Lower back pain is a serious problem in this country. It is estimated that eight out of ten Americans at one time or another will suffer from severe back pain. Most lower back pain from sitting is related to poor posture in which the person sits in a slumped or rounded posture. This poor posture occurs more readily when the seat or chair does not give proper support.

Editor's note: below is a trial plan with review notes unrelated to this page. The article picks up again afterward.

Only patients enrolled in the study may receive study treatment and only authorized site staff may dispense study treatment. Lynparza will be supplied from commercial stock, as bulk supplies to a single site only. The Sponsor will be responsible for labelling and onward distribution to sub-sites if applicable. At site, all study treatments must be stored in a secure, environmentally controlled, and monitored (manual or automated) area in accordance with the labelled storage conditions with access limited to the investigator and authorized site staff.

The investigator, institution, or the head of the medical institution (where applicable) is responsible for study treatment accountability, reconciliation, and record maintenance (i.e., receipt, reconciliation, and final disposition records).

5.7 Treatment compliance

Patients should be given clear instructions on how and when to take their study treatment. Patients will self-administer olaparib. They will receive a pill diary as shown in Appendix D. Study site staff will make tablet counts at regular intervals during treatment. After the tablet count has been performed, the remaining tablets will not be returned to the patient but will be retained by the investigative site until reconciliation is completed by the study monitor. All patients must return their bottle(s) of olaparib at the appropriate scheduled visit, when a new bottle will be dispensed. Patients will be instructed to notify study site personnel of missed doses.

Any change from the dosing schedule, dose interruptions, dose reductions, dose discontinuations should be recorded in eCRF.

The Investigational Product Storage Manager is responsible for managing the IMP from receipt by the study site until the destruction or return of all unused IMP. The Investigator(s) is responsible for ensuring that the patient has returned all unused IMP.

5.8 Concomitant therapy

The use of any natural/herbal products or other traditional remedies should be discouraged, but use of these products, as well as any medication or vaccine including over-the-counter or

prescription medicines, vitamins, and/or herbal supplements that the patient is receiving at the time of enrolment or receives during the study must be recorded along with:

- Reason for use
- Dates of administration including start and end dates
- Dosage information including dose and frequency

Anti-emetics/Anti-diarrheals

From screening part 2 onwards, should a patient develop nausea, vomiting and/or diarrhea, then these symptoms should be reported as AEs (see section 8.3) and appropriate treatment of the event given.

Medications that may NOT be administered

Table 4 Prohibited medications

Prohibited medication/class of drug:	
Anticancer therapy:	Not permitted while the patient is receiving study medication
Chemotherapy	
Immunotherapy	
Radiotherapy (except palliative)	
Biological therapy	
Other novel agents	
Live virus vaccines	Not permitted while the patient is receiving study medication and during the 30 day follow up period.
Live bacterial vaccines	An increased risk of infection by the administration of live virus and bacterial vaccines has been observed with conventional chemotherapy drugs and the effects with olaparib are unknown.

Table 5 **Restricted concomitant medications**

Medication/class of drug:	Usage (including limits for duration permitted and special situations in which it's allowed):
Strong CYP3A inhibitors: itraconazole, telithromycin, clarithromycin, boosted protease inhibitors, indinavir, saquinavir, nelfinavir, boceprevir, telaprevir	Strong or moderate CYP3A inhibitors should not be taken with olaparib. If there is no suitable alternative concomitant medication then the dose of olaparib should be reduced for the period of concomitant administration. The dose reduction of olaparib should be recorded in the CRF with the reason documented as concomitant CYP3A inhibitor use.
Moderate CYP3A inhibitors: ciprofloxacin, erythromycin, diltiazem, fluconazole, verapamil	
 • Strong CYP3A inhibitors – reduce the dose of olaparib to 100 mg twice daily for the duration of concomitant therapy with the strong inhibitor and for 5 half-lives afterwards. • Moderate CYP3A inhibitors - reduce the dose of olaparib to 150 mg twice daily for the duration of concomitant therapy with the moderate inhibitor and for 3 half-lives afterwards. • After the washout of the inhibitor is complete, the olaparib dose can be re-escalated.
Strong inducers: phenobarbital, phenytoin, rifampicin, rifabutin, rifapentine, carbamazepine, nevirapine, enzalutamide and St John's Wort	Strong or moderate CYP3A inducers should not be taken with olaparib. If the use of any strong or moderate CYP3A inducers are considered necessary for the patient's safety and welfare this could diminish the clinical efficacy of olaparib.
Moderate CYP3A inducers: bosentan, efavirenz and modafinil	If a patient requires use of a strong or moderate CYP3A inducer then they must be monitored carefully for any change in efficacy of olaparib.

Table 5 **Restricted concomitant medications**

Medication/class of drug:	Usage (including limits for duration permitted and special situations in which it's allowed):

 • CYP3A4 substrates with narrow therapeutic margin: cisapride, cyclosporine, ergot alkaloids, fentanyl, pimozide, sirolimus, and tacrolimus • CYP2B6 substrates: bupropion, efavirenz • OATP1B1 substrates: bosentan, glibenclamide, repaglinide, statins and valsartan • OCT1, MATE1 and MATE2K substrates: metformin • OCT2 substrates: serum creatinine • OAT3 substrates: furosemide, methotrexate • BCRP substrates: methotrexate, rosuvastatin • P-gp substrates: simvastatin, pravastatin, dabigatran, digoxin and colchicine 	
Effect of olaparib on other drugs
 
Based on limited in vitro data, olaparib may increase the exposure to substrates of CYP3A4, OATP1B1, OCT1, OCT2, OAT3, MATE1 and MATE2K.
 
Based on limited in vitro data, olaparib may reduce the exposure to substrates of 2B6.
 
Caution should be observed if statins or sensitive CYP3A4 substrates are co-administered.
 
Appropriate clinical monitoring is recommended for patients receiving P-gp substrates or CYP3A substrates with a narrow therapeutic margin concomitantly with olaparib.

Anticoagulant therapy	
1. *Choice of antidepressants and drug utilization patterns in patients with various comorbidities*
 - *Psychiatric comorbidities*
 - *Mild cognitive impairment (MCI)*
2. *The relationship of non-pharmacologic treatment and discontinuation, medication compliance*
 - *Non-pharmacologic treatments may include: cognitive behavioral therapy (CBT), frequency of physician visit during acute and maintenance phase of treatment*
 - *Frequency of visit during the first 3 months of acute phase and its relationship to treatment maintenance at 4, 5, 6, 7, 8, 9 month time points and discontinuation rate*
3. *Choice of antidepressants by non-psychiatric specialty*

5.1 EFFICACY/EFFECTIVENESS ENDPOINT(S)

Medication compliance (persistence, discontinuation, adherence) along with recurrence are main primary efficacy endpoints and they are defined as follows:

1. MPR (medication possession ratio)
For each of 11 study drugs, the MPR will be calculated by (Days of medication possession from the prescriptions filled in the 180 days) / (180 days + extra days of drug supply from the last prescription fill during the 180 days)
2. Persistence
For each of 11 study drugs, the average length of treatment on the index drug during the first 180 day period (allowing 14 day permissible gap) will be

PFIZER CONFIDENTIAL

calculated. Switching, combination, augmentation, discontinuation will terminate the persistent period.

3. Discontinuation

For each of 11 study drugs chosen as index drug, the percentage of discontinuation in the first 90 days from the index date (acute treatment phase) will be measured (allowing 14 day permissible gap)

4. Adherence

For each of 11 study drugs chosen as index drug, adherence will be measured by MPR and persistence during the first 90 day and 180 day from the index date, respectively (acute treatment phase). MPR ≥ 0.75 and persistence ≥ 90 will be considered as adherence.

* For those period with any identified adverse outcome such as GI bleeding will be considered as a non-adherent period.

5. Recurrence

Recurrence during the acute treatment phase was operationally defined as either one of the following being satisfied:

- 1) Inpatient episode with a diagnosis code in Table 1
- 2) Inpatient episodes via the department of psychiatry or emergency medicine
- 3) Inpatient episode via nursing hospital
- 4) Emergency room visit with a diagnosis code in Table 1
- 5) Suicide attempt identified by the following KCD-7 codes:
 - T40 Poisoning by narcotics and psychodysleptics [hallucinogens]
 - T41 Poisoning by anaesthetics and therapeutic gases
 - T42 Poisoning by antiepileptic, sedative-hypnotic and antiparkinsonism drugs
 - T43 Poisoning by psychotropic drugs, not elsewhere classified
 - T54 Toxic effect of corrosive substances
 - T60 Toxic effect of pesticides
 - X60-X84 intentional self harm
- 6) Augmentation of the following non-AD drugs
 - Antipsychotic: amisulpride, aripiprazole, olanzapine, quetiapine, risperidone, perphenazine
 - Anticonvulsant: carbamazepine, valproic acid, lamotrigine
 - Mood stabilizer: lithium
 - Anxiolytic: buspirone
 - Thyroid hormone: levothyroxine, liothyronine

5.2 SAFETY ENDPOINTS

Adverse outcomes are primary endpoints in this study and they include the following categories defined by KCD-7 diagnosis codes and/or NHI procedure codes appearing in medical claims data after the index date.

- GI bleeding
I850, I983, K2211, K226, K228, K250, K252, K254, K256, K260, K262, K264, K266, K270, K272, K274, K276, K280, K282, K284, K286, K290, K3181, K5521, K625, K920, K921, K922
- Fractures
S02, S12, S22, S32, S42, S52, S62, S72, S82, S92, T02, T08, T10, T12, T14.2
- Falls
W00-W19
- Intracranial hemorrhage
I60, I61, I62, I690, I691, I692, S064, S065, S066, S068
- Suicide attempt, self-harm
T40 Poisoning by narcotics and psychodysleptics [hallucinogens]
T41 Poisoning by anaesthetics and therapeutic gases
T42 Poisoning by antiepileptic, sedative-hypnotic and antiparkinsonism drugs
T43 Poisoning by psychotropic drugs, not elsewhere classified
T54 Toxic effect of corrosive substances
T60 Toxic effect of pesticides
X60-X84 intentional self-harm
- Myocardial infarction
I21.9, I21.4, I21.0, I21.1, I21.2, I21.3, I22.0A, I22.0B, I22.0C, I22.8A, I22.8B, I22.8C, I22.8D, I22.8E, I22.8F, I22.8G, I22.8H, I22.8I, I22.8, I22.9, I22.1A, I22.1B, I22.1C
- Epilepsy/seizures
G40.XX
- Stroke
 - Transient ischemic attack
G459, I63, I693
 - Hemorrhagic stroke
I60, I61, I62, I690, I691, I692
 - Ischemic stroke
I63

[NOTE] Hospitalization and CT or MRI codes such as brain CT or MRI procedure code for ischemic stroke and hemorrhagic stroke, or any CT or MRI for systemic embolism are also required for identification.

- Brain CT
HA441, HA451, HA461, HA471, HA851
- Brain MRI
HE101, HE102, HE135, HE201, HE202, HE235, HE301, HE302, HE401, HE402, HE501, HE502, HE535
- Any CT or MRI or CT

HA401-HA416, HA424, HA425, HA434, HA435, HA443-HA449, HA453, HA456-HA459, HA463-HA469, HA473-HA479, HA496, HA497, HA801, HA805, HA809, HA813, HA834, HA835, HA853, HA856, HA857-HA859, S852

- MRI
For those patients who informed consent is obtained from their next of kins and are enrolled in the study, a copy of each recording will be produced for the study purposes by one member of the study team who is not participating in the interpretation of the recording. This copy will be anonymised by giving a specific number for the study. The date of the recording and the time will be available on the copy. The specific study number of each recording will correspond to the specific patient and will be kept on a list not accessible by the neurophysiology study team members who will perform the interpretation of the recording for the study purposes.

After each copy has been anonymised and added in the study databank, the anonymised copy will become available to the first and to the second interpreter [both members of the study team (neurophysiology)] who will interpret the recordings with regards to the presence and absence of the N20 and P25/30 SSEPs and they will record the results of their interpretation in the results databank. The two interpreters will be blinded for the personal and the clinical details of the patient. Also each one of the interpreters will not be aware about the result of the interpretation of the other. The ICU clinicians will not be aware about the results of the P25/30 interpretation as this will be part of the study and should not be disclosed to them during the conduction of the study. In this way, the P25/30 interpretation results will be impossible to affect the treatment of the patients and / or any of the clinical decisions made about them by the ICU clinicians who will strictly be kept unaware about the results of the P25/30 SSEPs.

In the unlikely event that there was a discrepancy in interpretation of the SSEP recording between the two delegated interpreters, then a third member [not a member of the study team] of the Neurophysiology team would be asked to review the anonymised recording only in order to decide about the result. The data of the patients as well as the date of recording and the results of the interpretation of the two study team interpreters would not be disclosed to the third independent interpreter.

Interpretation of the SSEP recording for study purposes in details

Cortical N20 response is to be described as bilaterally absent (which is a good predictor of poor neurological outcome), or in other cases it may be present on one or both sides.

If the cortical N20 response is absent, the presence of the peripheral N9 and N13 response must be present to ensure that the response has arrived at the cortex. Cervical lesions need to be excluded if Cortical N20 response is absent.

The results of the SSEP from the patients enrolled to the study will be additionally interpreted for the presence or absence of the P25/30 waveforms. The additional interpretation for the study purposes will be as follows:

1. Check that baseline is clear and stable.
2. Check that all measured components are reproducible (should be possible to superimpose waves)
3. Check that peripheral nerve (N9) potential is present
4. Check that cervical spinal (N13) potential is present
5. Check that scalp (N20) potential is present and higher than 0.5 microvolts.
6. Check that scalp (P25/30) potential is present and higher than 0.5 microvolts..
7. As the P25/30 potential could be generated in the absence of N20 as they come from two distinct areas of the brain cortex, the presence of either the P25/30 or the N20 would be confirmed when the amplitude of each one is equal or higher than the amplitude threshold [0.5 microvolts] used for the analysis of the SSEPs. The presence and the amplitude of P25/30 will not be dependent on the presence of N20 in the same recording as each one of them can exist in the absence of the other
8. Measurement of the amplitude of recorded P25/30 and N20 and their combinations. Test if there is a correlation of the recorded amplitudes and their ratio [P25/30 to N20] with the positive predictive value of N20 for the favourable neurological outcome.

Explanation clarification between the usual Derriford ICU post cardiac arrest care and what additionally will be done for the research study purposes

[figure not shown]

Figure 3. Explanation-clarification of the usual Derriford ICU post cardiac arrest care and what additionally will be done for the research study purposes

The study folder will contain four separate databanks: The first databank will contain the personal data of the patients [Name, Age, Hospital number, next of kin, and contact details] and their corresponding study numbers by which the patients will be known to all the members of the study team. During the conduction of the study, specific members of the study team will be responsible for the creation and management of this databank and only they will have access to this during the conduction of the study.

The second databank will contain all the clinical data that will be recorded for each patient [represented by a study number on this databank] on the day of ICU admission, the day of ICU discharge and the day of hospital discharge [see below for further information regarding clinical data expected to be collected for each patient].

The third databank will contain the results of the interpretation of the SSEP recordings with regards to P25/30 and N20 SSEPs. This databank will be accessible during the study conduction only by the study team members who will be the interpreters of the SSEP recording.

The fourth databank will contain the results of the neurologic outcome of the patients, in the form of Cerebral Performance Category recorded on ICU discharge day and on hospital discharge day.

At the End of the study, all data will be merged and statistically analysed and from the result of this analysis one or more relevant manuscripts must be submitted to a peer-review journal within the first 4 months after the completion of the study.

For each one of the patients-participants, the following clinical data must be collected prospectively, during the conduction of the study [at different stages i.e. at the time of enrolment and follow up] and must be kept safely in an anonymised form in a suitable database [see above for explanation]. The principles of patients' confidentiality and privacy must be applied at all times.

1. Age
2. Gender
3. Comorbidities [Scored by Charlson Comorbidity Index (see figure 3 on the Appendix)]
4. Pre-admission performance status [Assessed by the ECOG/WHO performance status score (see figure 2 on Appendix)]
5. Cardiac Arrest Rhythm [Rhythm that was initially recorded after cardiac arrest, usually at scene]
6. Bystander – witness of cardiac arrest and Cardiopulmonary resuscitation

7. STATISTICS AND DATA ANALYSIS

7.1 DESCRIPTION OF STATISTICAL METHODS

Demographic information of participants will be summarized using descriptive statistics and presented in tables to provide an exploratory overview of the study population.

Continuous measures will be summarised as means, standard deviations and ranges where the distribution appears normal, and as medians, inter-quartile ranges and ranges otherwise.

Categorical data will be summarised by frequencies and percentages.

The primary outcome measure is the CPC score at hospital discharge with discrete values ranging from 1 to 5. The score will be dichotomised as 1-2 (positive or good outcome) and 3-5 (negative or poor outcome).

The position that we hold our spine when we sit is crucial to preventing or exacerbating back problems. The proper position is for the spine to be held in a forward curve called a lordosis. When a proper lordosis is maintained, there is less pressure on the lower back. This can be illustrated with regard to the lumbosacral angle, or Ferguson's angle, formed at the base of the spine. See Yochum, T. R. and Rowe, L. J., Essentials of Skeletal Radiology, Vol. 1, Williams & Wilkins, p.189 (1987). When the person is upright, the normal lumbosacral angle is 41°, with a standard deviation of ±7°. A decrease in the lumbosacral angle, such as when the lower back is becomes rounded when a person is seated in a slouched position, has been implicated as a mechanical factor in producing lower back pain by increasing disc pressure and placing undue stress on the lumbosacral posterior joints. Providing proper lower back support while seated would maintain the lumbosacral angle within its normal limits and thus alleviate lower back pain.